And so it'd be exporting out, which are probably a positive in that sense. And so we think it's going to be largely neutral in that sense to perhaps positive because the jobs are here.

MCDOWELL: Well, some snobs, certainly in places like New York, are worried about their health. You eat.

BARTIROMO: Oh, wow, look at you.

MCDOWELL: .Kevin's eating. And they -- they glare at you like you're smoking cigarette, quite frankly.

KELLY: Well, this is the white peppermint. It's delicious.

TURNER: Pass those along in here.

BARTIROMO: It's good?


BARTIROMO: A hundred 16 calories and what, say, five grams of fat.

KELLY: I'm not worried about that.

BARTIROMO: I'm just saying.

MCDOWELL: No, but do you worry -- you're kind of biting the headwind (ph) in terms of health commentators (ph).

TOLER: Yes, there -- there are certainly the macro global trends around better for you and healthy. We're doing some things there, right?

We've taken out partially hydrogenated oils. We've taken out trans fats.

We -- we are working on and taking out our artificial flavors and colors and high fructose -- other things that are concerning to some consumers.

MCDOWELL (?): All the big stuff?

TOLER: Well, it's (ph).

MCDOWELL: Or some of the big stuff, yes.

TOLER: .yes. Well, and -- and we're trying to make sure that we hold taste as the number one, you know, that we've tried and held up to because this is a (ph).


KELLY: Kudos to you, sir. You did that.


KELLY: You all need this comfort food especially with the last couple of days so.

TOLER: Well, that -- that's exactly -- exactly right. At the end of the day, we are a treat.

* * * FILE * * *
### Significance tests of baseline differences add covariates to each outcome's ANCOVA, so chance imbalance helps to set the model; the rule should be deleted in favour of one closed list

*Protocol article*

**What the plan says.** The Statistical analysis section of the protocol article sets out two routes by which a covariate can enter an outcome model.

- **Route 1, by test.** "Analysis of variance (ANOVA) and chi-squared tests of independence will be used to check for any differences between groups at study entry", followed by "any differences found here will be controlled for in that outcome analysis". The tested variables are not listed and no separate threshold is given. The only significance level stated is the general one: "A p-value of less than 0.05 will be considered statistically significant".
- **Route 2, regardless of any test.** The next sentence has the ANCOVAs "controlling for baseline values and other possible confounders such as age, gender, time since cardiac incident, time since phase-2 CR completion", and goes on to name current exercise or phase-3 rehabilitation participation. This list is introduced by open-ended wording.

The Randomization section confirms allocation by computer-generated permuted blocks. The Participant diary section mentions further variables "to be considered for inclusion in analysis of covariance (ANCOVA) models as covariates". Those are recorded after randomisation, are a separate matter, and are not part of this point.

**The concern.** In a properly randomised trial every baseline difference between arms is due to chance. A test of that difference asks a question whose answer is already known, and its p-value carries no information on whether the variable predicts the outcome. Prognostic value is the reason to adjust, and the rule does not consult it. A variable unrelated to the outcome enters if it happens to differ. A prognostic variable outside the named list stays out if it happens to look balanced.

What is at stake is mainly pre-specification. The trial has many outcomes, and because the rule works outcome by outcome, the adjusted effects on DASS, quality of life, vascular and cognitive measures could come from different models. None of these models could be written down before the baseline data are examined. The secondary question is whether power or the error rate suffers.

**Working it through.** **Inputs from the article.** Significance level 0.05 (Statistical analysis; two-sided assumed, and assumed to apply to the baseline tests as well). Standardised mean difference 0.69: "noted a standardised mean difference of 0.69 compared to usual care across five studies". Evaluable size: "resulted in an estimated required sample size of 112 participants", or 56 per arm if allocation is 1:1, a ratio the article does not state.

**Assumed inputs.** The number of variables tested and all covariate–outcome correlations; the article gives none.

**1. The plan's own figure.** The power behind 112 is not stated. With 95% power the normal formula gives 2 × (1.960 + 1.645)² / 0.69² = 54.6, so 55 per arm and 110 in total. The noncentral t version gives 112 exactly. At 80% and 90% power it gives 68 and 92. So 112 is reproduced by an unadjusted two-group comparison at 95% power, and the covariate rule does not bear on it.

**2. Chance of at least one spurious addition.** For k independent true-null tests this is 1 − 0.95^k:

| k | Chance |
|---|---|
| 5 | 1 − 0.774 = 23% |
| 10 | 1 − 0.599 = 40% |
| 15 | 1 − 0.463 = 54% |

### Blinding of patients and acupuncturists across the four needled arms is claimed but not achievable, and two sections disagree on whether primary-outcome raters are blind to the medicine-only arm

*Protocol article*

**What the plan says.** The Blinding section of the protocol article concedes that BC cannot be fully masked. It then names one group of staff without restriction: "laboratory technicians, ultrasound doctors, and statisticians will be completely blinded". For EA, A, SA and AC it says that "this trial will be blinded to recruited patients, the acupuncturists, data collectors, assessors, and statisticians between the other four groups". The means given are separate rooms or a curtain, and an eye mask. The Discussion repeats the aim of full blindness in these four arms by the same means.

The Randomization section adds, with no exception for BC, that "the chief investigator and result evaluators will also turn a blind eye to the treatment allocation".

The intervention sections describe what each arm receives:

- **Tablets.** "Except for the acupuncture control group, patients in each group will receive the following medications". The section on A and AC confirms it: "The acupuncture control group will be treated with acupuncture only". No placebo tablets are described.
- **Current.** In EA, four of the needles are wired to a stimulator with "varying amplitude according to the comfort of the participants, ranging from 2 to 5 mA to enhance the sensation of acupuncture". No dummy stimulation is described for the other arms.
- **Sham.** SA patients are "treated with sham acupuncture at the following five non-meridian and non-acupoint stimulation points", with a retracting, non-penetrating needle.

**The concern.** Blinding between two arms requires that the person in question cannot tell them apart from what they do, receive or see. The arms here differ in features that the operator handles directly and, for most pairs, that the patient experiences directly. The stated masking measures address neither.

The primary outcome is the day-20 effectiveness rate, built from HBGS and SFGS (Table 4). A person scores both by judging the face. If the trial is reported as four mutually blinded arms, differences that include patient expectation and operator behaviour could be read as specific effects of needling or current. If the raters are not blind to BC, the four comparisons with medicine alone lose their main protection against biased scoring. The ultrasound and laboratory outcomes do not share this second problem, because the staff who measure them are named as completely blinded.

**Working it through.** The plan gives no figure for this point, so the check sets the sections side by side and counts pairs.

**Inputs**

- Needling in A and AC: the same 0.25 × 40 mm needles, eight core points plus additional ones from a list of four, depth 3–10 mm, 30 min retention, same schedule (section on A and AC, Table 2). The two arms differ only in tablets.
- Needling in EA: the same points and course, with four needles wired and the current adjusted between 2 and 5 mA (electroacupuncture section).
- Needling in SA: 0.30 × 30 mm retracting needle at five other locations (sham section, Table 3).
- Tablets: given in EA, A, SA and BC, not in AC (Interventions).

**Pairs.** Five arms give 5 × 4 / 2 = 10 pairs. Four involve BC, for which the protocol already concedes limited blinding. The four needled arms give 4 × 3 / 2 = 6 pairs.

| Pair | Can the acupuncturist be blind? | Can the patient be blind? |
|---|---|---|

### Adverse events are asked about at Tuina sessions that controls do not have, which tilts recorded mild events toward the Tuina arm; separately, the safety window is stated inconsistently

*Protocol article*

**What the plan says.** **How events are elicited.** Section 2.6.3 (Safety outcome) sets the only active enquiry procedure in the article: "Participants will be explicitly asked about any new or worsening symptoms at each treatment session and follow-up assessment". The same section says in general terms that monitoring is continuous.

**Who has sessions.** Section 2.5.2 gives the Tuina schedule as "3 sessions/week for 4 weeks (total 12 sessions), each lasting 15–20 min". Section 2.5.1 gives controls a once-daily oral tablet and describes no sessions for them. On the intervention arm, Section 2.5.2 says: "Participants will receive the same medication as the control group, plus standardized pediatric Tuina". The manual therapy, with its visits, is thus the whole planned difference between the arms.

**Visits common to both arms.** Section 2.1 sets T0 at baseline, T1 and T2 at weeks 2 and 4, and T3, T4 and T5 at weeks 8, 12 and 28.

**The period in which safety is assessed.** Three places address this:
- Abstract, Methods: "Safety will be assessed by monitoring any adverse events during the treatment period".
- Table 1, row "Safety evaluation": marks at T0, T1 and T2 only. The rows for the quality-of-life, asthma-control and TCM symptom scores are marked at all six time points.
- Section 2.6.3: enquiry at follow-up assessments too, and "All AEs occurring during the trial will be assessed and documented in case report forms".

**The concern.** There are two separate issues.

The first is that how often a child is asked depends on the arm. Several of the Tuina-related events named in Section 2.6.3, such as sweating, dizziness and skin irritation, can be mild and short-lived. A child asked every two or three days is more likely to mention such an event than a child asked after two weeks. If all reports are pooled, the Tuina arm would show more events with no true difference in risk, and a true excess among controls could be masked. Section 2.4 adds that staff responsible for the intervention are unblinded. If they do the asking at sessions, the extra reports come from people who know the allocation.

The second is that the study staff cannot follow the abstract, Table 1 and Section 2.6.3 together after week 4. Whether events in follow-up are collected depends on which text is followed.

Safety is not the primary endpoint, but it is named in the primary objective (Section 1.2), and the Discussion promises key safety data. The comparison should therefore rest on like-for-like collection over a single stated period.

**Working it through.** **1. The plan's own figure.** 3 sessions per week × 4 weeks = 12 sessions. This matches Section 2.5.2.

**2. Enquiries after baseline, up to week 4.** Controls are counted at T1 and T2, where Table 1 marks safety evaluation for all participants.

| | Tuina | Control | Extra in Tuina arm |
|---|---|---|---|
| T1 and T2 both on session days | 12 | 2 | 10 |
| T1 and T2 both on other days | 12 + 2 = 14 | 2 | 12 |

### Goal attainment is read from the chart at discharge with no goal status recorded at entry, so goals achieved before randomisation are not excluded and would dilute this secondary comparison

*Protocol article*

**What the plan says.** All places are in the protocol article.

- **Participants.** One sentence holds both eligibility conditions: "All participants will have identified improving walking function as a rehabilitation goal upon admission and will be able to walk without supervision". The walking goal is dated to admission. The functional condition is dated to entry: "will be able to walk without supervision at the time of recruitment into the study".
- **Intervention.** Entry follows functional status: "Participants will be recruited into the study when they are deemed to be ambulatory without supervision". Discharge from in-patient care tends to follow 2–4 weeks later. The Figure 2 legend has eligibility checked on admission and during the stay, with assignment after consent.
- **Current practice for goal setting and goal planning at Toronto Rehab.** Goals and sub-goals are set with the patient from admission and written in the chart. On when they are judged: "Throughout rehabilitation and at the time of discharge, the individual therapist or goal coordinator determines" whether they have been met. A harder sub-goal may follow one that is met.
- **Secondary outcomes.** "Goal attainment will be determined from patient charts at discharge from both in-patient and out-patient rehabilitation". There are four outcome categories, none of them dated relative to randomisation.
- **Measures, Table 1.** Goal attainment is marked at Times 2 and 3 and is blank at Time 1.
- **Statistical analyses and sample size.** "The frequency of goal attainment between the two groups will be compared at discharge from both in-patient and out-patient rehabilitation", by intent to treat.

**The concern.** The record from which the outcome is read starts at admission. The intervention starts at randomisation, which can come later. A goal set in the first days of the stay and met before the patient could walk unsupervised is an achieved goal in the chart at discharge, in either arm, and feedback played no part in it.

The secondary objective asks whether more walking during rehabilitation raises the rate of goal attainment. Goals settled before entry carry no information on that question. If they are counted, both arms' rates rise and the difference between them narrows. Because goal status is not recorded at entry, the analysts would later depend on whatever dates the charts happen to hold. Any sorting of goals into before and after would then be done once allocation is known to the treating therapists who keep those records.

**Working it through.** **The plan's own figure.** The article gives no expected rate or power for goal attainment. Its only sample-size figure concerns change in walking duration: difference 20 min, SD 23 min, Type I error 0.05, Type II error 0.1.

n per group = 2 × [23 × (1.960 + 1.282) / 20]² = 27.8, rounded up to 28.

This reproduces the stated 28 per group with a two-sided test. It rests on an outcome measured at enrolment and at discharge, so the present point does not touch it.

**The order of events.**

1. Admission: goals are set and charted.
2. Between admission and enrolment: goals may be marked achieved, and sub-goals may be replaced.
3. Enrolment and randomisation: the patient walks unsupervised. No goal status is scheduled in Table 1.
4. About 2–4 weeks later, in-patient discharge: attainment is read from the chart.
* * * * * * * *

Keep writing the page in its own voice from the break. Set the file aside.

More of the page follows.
We're not the center of the plate food. We're an indulgence and a treat.

TURNER (?): Thank you.

TOLER: And people still indulge and enjoy treats. And that's where our products fit into the overall healthy lifestyle.

BARTIROMO: Yes, and -- and you did -- you did make them healthier.

TOLER: They are. They're -- they're better. And they're are a hundred and 20 to a hundred and 40 calories, as you've been saying, for each one.

You know, some other candy bars are 280, 300 and other things.


TOLER: You know, the mix of fat and calories is different in some of that. But these are very indulgent treats (ph).

And we like to say we're good for your mental health, to make your body happy.


BARTIROMO (?): Yes, baby. Bill, good to see you.

TOLER: Nice seeing you. Thank you.

BARTIROMO: Thank you so much. Bill Toler of Twinkies (ph) is here.

Coming up, America's favorite honors our heroes. We're going to tell you what IHOP is doing to raise money for veterans. Back in a minute.


BARTIROMO: Good Thursday morning, everybody. Welcome back. I'm Maria Bartiromo. And it is Thursday, November 10.

Your top stories right now at 7 a.m. on the East Coast.